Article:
We are in our first official week of Lent 2017. This year for Lent, in addition to the traditional rituals (praying, fasting, etc), I’m participating in Lent Madness. It is a tournament of saints in which the winner is crowned with the “Golden Halo.” The winning participant not only learns about saints that are often looked over in the Church, but will have bragging rights in their local church should they be successful. I’ve completed my bracket and I’m doing pretty good. Suffered 1 early loss, but it happens.


However, I was able to learn about a man who impacted the Church and the southern part of the United States. That man is Bishop Henry Beard Delany.


Bp. Delany is the second Black Bishop in the Episcopal Church. He served as Suffragan in the Diocese of North Carolina (1918-1928). He also served as Chaplain at the historical St. Augustine’s College (now university) in North Carolina. He was instrumental in retaining Blacks in the Episcopal Church despite the segregationist posture the Church took post-American Civil War and during Jim Crow.

In all honesty, I am very much conflicted with Bishop Delany. On the one hand, he provided a refuge for Black Episcopalians by being instrumental in the creation of separate Black churches, religious facilities and ecclesiastical structure while remaining a member of the Episcopal Church. However, some of his contemporaries took the bold step and left the Episcopal Church and joined other communions, primarily the African Methodist Episcopal (A.M.E.) Church, in order to model that Blacks should not be treated as second class citizens within their own religious communities.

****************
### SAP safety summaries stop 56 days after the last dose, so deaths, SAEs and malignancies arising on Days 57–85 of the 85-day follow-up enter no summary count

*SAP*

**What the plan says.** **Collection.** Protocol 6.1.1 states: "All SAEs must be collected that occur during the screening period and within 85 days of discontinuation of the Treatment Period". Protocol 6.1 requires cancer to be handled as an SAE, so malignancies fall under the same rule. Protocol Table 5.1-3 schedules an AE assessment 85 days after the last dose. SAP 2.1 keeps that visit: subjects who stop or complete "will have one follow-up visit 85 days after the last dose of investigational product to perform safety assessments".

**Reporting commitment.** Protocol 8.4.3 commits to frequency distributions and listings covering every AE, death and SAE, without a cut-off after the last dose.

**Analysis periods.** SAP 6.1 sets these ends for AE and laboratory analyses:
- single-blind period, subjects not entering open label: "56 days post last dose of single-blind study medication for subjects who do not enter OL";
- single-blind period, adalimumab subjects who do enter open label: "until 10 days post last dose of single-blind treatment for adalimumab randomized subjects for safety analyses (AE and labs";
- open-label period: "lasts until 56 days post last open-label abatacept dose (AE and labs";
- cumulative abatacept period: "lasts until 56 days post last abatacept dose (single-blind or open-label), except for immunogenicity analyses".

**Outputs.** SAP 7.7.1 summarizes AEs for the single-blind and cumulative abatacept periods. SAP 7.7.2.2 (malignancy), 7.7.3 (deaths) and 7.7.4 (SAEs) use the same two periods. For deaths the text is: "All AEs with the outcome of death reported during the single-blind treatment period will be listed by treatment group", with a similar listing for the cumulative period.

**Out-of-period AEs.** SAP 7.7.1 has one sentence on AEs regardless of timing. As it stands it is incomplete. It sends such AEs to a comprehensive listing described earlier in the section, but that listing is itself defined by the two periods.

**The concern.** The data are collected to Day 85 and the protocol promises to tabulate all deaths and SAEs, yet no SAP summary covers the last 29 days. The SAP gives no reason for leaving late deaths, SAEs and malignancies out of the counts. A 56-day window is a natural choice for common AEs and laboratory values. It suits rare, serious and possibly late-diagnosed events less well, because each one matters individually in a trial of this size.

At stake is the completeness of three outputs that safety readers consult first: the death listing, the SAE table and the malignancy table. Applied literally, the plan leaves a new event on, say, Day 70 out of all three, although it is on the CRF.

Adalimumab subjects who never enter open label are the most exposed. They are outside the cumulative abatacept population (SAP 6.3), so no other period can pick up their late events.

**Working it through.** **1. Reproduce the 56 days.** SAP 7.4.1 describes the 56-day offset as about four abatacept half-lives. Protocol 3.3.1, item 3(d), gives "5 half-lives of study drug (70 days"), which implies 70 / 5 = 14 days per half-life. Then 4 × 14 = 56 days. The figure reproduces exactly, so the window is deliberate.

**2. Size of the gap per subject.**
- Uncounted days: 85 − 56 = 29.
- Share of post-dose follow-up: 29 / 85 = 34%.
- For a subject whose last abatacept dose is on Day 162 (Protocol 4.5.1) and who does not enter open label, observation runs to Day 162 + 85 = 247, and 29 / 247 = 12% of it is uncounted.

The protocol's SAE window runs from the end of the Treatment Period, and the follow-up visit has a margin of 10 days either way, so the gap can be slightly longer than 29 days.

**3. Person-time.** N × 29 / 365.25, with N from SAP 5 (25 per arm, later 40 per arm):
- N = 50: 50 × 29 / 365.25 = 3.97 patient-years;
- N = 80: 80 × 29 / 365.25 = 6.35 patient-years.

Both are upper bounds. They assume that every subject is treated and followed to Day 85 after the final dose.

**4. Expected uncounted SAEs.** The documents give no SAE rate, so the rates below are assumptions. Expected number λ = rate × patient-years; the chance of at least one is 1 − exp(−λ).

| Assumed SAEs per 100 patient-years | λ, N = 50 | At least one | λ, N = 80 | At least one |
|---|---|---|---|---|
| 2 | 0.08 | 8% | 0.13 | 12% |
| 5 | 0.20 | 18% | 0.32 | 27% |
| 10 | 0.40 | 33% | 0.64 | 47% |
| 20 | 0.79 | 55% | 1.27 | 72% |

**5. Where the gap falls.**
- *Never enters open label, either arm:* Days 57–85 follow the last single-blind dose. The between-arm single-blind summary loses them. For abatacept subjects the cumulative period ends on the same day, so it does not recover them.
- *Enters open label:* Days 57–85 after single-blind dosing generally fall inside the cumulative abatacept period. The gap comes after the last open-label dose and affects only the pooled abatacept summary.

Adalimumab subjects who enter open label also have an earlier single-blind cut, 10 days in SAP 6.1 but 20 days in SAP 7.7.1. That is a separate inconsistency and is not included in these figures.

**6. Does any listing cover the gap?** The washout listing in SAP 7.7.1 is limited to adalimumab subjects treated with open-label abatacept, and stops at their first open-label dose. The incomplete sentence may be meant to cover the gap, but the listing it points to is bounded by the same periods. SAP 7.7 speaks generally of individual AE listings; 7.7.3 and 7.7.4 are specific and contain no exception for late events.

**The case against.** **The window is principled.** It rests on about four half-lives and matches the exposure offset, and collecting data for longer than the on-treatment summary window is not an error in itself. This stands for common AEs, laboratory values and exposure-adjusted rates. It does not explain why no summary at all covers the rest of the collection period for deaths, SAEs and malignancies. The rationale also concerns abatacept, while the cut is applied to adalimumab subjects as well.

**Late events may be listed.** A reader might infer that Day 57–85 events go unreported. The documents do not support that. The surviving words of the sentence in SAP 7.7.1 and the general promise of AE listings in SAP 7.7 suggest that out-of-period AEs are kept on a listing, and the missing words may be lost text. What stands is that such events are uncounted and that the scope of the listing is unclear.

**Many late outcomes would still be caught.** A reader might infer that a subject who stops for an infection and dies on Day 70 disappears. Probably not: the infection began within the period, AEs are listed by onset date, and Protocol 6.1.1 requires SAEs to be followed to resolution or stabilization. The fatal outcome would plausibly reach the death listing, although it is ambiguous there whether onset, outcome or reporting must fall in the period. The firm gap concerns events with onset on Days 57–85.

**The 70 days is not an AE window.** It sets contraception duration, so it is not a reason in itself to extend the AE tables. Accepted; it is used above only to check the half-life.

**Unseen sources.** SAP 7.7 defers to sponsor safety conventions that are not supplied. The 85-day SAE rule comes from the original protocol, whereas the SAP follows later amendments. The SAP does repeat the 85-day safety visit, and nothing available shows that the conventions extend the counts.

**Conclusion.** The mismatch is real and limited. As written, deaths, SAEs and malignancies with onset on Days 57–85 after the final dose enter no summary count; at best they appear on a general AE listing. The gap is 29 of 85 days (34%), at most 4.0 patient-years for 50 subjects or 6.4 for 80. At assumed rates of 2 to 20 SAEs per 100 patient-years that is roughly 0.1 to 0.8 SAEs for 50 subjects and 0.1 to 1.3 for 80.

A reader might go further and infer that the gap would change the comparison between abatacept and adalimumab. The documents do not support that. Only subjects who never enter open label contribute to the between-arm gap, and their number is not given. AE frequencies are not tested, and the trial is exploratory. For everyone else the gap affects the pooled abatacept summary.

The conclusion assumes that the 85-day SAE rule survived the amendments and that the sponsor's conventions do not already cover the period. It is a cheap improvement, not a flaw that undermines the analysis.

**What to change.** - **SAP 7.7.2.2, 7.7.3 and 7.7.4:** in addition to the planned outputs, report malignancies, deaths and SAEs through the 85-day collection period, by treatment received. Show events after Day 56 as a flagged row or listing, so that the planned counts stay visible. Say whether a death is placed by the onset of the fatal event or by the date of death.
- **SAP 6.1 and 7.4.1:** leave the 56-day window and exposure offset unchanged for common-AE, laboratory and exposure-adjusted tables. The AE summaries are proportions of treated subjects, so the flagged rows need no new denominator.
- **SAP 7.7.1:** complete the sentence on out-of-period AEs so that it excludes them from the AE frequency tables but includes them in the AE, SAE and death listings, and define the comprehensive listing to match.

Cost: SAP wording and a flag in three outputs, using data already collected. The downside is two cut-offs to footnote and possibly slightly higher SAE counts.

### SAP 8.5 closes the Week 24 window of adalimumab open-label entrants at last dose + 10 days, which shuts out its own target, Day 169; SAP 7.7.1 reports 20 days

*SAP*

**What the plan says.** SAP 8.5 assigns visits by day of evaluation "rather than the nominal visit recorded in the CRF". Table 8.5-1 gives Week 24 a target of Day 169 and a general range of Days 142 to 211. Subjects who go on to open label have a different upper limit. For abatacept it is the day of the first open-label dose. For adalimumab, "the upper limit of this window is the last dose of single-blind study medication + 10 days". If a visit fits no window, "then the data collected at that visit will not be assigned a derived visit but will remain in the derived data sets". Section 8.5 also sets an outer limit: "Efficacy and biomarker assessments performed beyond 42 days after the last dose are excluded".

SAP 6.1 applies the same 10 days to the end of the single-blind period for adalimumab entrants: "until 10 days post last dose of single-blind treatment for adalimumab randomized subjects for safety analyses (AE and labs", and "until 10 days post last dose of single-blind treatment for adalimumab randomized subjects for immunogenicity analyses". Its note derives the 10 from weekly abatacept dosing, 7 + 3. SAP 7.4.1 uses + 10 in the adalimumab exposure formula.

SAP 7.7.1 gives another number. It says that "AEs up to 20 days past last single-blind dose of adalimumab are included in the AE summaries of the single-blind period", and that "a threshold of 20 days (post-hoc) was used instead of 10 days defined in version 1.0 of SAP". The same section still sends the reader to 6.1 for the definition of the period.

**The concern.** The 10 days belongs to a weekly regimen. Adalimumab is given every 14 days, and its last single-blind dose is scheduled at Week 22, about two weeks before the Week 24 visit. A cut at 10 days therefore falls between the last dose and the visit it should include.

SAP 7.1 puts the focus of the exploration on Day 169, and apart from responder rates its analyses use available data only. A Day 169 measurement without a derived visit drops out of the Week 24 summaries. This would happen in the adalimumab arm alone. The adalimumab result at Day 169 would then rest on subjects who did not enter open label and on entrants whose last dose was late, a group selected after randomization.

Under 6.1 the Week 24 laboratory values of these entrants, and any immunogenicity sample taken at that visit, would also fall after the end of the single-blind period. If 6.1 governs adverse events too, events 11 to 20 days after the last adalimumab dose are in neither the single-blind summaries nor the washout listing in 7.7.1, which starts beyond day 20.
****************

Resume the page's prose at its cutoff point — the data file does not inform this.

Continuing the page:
It is the same situation that occurred between Bishop Richard Allen and Fr. Absalom Jones after their departure from the Methodist Church. Bishop Allen went on to establish the A.M.E. Church, the nation’s first denomination to be founded by people of African descent. Fr. Jones went on to establish the African Episcopal Church of St. Thomas in Pennsylvania, and became the Episcopal Church’s (and the nation’s) first ever Black priest in 1804.*

I encourage you to use this Lenten season to reflect, pray, and grow in your relationship with God. Fasting is great but it’s not enough. Often enough, learning about the lives of those before us can inspire us to dive deeper in our spiritual lives.

– JMH+

*Fr. Augustus Tolton of the Roman Catholic Church was ordained a priest in 1886. Bishop James Healy, of the Roman Catholic Church was ordained in 1854, and self identified as Irish-American despite being biracial.

The End of an Era…


Former United States President Barack H. Obama II, Former First Lady Michelle Obama and daughters Malia and Sasha Obama.

My president is black, my Lambo’s blue
And I’ll be ***damned if my rims ain’t too
My money’s light green and my Jordans light grey…

 – Young Jeezy feat. Nas, “My President”, The Recession, 2008